Skip to main content
eScholarship
Open Access Publications from the University of California

Optical imaging in an Alzheimer's mouse model reveals amyloid-β-dependent vascular impairment.

  • Author(s): Lin, Alexander J
  • Liu, Gangjun
  • Castello, Nicholas A
  • Yeh, James J
  • Rahimian, Rombod
  • Lee, Grace
  • Tsay, Victoria
  • Durkin, Anthony J
  • Choi, Bernard
  • LaFerla, Frank M
  • Chen, Zhongping
  • Green, Kim N
  • Tromberg, Bruce J
  • et al.
Abstract

Alzheimer's disease (AD) and cerebrovascular disease are often comorbid conditions, but the relationship between amyloid-β and in vivo vascular pathophysiology is poorly understood. We utilized a multimodal, multiscale optical imaging approach, including spatial frequency domain imaging, Doppler optical coherence tomography, and confocal microscopy, to quantify AD-dependent changes in a triple transgenic mouse model (3xTg-AD) and age-matched controls. From three months of age (naïve) to 20 months (severe AD), the brain tissue concentration of total and oxy-hemoglobin (Total Hb, ctO2Hb) decreased 50 and 70%, respectively, in 3xTg-AD mice. Compared to age-matched controls, significant differences in brain hemoglobin concentrations occurred as early as eight months (Total Hb: 126 ± 5 μM versus 108 ± 4 μM; ctO2Hb: 86 ± 5 μM versus 70 ± 3 μM; for control and AD, respectively). These changes were linked to a 29% vascular volume fraction decrease and 35% vessel density reduction in the 20-month-old 3xTg-AD versus age-matched controls. Vascular reduction coincided with increased brain concentration of amyloid-β protein, vascular endothelial growth factor (VEGF), and endothelial nitric oxide synthase (eNOS) at eight and 20 months compared to the three-month baseline. Our results suggest that amyloid-β blocks the normally reparative effects of upregulated VEGF and eNOS, and may accelerate in vivo vascular pathophysiology in AD.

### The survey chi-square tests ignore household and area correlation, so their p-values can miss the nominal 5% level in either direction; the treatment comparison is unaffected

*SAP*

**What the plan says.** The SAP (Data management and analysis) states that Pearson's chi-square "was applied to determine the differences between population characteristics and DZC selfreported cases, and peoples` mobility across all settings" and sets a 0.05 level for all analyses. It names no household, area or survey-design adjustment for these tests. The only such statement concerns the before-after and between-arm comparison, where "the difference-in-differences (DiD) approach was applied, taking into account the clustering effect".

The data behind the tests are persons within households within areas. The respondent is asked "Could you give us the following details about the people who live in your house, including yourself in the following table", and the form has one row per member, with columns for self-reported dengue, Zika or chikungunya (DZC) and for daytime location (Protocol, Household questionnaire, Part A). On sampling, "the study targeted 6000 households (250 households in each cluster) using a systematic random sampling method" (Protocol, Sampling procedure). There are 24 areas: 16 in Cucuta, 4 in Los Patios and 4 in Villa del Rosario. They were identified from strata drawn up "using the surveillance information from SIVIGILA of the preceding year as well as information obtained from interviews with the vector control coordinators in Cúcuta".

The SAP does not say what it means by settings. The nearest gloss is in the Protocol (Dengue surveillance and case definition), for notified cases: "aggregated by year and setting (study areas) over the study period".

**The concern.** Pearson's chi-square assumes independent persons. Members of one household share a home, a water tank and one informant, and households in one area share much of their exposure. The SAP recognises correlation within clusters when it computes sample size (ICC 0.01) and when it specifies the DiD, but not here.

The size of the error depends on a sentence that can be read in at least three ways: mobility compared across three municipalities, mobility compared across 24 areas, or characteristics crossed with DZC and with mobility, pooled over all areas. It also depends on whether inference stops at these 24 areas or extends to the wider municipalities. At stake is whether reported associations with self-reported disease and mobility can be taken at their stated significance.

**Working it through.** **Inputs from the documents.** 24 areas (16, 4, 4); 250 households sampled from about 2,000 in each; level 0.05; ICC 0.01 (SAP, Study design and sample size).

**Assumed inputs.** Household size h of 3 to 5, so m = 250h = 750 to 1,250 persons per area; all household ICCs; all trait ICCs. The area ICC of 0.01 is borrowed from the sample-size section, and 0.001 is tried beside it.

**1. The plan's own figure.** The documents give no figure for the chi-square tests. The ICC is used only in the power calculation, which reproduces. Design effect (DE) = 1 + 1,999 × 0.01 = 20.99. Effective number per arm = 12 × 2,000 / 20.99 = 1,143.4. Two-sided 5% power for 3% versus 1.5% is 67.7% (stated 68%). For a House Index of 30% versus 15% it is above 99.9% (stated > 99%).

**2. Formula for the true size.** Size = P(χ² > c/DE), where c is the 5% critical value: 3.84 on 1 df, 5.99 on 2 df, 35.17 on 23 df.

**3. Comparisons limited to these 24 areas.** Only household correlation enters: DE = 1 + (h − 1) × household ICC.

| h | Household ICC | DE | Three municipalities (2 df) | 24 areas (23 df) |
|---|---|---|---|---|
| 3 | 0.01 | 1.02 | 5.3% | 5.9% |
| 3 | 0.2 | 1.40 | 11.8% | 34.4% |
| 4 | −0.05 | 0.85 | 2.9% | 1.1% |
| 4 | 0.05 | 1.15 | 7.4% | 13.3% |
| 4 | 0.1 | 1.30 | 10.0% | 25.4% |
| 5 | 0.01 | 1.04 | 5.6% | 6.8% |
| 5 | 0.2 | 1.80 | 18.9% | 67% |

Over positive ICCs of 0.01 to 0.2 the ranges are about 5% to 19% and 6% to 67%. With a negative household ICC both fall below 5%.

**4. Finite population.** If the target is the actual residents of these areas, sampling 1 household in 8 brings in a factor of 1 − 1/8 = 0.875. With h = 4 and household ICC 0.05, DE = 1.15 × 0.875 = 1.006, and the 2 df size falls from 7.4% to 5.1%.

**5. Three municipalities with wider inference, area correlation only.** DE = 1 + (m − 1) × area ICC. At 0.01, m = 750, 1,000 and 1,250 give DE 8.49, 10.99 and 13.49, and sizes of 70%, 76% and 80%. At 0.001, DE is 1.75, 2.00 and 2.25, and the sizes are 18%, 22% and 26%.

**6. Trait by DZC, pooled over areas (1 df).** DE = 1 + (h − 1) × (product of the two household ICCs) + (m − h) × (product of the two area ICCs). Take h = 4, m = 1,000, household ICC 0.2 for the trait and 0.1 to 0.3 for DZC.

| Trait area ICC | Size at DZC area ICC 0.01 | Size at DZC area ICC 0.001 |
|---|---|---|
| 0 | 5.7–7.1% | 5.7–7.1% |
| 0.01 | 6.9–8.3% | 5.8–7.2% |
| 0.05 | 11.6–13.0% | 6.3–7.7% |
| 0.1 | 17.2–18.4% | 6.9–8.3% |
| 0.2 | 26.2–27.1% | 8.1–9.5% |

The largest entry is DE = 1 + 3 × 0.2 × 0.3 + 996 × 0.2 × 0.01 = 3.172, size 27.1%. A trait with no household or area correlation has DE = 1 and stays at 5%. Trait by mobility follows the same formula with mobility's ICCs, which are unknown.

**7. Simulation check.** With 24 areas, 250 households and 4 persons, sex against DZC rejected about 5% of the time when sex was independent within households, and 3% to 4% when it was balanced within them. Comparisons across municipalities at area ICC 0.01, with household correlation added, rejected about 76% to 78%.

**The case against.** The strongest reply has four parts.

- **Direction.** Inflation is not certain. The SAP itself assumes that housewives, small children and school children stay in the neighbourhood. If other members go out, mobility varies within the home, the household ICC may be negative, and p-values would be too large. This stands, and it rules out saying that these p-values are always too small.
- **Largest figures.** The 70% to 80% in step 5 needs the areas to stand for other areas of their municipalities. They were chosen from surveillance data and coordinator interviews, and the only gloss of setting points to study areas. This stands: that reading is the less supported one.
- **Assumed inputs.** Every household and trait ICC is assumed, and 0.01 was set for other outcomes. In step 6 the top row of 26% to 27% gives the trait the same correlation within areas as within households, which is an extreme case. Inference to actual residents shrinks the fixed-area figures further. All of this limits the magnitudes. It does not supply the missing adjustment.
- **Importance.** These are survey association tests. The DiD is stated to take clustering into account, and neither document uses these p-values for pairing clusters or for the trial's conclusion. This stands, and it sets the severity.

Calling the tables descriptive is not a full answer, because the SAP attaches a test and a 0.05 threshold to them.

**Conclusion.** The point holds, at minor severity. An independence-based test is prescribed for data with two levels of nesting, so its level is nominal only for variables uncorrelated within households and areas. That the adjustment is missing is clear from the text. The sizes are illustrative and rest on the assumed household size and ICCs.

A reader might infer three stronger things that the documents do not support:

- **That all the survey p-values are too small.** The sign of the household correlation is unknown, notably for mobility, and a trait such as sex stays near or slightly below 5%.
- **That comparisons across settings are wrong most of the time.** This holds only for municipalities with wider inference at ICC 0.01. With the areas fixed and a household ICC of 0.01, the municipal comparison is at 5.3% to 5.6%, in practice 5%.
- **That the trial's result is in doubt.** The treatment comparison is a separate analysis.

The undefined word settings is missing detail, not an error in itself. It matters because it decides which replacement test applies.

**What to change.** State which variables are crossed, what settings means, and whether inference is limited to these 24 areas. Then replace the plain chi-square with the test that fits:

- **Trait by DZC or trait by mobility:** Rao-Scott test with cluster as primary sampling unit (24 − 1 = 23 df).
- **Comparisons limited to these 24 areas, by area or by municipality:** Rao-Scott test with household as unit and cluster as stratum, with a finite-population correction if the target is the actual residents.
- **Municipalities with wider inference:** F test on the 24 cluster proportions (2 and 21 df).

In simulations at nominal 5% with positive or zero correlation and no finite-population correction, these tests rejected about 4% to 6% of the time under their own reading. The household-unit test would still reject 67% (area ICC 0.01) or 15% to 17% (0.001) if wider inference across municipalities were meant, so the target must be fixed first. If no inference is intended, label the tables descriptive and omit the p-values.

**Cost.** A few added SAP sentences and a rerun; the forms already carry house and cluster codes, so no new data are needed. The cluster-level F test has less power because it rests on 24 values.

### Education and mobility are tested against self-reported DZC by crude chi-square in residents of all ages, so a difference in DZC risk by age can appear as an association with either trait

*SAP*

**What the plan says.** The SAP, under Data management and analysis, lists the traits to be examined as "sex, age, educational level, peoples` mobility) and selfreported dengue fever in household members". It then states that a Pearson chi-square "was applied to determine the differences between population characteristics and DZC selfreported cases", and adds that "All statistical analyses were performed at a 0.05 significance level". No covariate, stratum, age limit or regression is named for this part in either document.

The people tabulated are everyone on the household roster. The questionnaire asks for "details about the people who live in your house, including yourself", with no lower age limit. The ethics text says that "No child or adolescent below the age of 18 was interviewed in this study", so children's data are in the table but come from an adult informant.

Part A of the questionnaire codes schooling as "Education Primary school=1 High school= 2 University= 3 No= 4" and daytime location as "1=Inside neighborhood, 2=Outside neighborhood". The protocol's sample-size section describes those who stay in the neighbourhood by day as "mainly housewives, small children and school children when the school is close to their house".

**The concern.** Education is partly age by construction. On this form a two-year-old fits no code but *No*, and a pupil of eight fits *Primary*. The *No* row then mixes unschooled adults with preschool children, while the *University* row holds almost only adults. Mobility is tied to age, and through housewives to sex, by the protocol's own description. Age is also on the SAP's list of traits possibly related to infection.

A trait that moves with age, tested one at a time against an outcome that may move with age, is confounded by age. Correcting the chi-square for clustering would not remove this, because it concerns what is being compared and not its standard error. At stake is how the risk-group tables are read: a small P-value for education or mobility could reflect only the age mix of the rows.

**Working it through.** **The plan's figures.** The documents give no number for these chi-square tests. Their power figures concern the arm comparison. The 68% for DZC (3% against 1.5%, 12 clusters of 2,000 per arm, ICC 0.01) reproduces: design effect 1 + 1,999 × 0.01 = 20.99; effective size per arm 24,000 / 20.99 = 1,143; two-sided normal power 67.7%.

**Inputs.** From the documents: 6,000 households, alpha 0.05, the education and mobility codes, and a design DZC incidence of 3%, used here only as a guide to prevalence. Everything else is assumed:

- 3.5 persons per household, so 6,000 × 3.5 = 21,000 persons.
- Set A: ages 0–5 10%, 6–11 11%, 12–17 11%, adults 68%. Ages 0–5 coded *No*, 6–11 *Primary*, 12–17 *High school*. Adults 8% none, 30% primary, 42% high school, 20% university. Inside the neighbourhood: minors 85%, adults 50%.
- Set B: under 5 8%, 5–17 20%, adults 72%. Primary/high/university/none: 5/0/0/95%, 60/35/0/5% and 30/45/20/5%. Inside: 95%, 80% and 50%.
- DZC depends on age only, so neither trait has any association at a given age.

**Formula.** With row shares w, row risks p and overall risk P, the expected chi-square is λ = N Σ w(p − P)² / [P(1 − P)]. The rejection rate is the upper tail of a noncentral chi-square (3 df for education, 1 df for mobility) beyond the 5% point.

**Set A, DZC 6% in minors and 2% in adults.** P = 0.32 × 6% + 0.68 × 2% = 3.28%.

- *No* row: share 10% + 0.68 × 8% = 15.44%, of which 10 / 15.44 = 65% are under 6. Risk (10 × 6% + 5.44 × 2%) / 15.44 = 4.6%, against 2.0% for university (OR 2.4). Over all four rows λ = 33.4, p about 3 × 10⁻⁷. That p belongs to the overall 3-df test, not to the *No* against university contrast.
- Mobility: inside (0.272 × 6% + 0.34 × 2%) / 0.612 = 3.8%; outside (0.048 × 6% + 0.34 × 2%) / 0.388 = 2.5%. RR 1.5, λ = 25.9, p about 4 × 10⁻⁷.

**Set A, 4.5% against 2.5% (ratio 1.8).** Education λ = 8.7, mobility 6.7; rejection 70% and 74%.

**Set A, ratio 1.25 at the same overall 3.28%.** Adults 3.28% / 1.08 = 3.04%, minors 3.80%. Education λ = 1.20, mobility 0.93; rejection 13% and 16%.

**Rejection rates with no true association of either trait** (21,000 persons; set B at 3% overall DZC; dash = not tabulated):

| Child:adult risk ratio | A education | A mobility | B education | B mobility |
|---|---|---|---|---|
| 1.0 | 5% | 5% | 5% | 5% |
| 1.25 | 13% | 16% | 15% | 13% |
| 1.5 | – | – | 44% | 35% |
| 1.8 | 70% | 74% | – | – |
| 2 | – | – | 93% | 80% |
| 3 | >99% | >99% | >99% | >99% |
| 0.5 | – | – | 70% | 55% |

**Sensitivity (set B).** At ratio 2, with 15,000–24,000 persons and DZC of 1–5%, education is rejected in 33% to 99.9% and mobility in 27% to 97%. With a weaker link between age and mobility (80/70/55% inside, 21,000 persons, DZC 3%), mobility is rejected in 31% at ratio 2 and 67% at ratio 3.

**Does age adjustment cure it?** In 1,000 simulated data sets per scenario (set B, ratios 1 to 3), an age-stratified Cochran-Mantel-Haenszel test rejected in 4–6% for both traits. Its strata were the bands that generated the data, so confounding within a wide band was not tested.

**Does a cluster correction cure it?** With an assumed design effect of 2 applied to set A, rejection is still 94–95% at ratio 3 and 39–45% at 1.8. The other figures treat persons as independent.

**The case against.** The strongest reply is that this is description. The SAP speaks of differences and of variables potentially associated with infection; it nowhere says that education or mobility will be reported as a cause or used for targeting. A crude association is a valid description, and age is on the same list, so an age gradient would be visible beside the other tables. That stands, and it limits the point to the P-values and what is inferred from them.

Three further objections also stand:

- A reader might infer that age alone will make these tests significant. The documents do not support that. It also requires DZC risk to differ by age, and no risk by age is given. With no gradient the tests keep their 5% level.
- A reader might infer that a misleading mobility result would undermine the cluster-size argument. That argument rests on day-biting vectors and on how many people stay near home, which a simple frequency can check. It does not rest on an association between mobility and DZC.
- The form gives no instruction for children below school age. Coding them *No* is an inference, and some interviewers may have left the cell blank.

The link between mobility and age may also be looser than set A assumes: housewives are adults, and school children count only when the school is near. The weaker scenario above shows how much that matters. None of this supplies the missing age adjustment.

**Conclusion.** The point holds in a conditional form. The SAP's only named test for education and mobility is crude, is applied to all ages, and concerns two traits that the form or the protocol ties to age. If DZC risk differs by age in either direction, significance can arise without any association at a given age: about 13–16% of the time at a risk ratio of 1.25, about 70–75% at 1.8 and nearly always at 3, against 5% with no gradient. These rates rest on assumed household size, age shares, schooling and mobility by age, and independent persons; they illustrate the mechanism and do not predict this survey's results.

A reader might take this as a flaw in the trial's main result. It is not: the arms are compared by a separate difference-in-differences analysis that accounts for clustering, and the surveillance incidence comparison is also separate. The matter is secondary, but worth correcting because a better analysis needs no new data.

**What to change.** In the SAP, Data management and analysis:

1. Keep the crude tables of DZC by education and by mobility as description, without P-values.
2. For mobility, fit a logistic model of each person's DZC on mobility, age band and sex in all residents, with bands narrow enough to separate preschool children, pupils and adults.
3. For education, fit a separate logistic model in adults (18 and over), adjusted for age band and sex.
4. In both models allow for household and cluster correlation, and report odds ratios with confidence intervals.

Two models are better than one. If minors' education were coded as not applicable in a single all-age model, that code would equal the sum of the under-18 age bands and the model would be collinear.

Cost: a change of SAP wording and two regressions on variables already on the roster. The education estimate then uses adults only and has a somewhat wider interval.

Many UC-authored scholarly publications are freely available on this site because of the UC's open access policies. Let us know how this access is important for you.

Main Content
Current View